IDC Introduces All-Girls Hockey


1 Idc Introduces All Girls Hockey Pic
Hockey players Amelie Fontaine, Josee d'Auteuil, Evangeline Golding, Emma Vincent Kristen Fontaine

While hockey is almost a prerequisite sport for boys in rural Manitoba, girls have more recently been introduced to the game and are loving it. Kristen Fontaine of the Île-des-Chênes Minor Hockey Association board has been working to bring an all-girls team to the Ritchot and Niverville area—and she’s seen an exceptional level of interest.

Though Canadian female hockey teams date back to the late nineteenth century, it took 100 years for women’s hockey to be recognized on national and international levels. Provinces like Ontario, British Columbia, and Alberta were at the forefront of women’s hockey throughout the late twentieth century. In the last number of years, Winnipeg has also introduced all-girls programming.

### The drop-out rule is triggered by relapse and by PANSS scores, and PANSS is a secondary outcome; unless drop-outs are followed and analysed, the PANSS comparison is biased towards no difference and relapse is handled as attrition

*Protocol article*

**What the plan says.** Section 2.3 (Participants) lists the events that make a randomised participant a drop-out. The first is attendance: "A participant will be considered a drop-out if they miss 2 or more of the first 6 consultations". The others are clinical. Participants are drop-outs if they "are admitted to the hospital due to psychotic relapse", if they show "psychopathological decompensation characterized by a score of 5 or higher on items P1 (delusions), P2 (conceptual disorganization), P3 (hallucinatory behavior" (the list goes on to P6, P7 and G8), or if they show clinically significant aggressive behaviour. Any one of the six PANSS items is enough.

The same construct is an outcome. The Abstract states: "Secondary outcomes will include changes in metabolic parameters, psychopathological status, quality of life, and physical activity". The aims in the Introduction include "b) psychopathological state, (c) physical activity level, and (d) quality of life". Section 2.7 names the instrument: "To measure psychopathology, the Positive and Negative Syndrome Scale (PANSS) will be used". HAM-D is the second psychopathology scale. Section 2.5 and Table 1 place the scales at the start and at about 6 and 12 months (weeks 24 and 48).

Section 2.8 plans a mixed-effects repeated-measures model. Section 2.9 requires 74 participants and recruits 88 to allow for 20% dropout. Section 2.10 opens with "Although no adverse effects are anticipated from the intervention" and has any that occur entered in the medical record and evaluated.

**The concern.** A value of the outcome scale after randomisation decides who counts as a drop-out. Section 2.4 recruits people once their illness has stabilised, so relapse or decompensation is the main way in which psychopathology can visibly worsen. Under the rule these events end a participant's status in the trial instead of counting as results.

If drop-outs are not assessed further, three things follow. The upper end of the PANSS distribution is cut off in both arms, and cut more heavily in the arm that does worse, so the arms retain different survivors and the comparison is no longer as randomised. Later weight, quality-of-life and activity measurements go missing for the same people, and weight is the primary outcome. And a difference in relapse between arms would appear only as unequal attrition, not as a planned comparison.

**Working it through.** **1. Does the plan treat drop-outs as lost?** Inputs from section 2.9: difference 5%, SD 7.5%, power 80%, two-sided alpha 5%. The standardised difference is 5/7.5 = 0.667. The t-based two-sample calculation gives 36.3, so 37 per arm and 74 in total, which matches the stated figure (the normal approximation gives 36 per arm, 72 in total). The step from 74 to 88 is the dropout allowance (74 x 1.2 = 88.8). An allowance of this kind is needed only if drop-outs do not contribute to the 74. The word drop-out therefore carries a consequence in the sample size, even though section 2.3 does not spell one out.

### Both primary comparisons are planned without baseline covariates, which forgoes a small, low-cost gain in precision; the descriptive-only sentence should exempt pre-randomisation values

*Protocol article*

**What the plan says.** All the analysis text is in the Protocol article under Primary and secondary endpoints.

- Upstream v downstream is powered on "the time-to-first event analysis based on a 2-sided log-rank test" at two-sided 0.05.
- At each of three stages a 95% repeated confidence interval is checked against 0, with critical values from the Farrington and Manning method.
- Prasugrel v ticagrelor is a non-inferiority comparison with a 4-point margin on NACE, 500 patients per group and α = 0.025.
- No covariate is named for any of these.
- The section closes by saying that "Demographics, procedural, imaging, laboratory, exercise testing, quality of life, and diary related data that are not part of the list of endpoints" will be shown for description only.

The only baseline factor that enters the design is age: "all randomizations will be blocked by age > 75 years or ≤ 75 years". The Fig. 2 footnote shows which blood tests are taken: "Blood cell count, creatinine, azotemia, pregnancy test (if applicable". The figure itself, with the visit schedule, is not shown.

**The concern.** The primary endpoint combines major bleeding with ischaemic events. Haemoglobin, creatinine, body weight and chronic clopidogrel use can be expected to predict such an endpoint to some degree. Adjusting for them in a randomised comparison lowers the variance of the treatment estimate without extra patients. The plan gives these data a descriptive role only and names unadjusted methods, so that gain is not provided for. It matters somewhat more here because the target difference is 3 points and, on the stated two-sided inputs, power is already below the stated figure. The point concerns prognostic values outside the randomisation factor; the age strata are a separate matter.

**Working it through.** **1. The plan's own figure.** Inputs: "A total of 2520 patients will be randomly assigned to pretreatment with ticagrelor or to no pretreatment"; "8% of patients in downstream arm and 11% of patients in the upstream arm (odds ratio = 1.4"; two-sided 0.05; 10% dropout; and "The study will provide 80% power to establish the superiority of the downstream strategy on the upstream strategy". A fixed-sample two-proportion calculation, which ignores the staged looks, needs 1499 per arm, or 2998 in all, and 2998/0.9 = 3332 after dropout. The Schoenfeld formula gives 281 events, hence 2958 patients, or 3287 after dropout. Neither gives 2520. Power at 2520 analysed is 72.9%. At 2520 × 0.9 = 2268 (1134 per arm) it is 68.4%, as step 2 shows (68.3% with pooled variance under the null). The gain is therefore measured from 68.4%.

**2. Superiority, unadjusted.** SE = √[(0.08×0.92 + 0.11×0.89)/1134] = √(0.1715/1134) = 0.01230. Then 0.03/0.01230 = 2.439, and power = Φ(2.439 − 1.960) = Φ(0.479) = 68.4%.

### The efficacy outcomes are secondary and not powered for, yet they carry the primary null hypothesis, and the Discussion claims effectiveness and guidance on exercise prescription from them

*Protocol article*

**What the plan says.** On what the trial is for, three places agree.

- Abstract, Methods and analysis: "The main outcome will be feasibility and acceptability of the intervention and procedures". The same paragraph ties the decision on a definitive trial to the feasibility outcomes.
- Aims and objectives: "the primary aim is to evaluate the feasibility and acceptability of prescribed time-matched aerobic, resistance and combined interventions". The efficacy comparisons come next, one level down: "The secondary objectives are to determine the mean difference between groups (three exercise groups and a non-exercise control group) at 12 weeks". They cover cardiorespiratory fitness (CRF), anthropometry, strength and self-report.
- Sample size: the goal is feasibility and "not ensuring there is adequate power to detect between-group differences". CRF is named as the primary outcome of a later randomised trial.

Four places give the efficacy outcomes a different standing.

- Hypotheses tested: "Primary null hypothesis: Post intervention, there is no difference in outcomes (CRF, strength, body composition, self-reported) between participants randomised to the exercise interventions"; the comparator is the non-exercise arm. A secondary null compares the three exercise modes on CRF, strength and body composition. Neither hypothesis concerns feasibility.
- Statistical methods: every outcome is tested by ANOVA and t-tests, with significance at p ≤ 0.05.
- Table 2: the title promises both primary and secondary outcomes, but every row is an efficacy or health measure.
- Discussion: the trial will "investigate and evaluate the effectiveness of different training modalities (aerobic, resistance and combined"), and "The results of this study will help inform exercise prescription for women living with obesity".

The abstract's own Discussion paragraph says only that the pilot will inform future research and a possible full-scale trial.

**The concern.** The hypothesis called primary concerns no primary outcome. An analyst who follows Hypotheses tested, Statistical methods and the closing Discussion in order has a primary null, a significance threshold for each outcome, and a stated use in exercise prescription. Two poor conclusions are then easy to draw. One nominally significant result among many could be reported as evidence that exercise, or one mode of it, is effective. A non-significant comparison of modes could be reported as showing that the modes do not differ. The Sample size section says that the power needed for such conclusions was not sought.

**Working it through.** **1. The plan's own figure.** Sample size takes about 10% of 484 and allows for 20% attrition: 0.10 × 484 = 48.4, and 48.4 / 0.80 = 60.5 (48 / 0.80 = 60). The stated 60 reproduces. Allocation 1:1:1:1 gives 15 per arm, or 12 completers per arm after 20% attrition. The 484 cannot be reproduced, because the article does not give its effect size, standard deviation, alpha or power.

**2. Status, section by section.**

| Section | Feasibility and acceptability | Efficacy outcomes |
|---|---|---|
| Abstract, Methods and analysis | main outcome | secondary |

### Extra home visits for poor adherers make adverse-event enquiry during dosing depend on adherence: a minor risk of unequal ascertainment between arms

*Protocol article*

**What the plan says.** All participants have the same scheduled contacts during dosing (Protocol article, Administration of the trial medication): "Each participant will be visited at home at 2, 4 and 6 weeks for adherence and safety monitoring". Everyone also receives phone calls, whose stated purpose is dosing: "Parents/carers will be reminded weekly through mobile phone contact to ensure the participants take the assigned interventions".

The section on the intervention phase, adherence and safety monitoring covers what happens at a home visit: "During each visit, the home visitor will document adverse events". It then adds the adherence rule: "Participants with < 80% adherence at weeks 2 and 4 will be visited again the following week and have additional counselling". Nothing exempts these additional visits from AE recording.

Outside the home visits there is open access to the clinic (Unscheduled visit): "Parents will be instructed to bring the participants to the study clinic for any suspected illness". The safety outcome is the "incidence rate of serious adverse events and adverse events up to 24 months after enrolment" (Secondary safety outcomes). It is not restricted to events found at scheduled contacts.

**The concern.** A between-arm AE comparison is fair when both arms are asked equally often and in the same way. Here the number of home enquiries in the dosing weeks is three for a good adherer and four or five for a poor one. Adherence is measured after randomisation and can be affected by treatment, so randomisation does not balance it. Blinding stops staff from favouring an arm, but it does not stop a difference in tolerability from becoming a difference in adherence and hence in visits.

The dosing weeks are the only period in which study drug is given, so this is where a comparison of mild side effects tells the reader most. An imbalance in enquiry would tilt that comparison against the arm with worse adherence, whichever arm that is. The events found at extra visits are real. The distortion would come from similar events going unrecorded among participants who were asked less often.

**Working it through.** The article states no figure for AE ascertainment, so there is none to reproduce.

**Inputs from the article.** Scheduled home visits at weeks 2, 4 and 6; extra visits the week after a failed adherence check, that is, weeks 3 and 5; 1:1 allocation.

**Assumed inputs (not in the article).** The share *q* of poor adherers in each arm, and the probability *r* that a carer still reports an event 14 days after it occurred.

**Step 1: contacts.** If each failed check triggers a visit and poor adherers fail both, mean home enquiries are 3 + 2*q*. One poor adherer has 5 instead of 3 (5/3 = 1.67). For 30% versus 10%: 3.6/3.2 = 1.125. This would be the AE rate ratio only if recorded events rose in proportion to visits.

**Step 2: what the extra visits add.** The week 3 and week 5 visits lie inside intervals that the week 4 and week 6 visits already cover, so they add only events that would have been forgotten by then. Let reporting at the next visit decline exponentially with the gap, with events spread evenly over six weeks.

Girls in rural Manitoba, however, are often left out in the cold.

“In rural Manitoba there is limited programming for girls to play all-girls hockey,” says Fontaine. “Historically, girls have played with the boys until they are about 13 years old, when the game becomes quite a bit more physical.”

Fontaine says that rural female hockey players can be accepted to play in the Winnipeg all-girls league at the Atom level (ages nine to ten years). Many who apply are not accepted. She adds that girls in the Novice (ages seven and eight) and Initiation levels (ages four to six) are never accepted, leaving many young girls with few options other than to play on co-ed teams. 

In the fall of 2016, Kim Paull, currently the female hockey rep for the RM of Macdonald’s hockey association, decided to organize an all-girls Novice team. She started with nine girls, but within two weeks of recruiting she had 16 players signed up. Paull quickly discovered that Stonewall had also been organizing all-girls exhibition games for a few years. Together, she and a woman from Stonewall proceeded to create an exhibition schedule for their teams to play each other.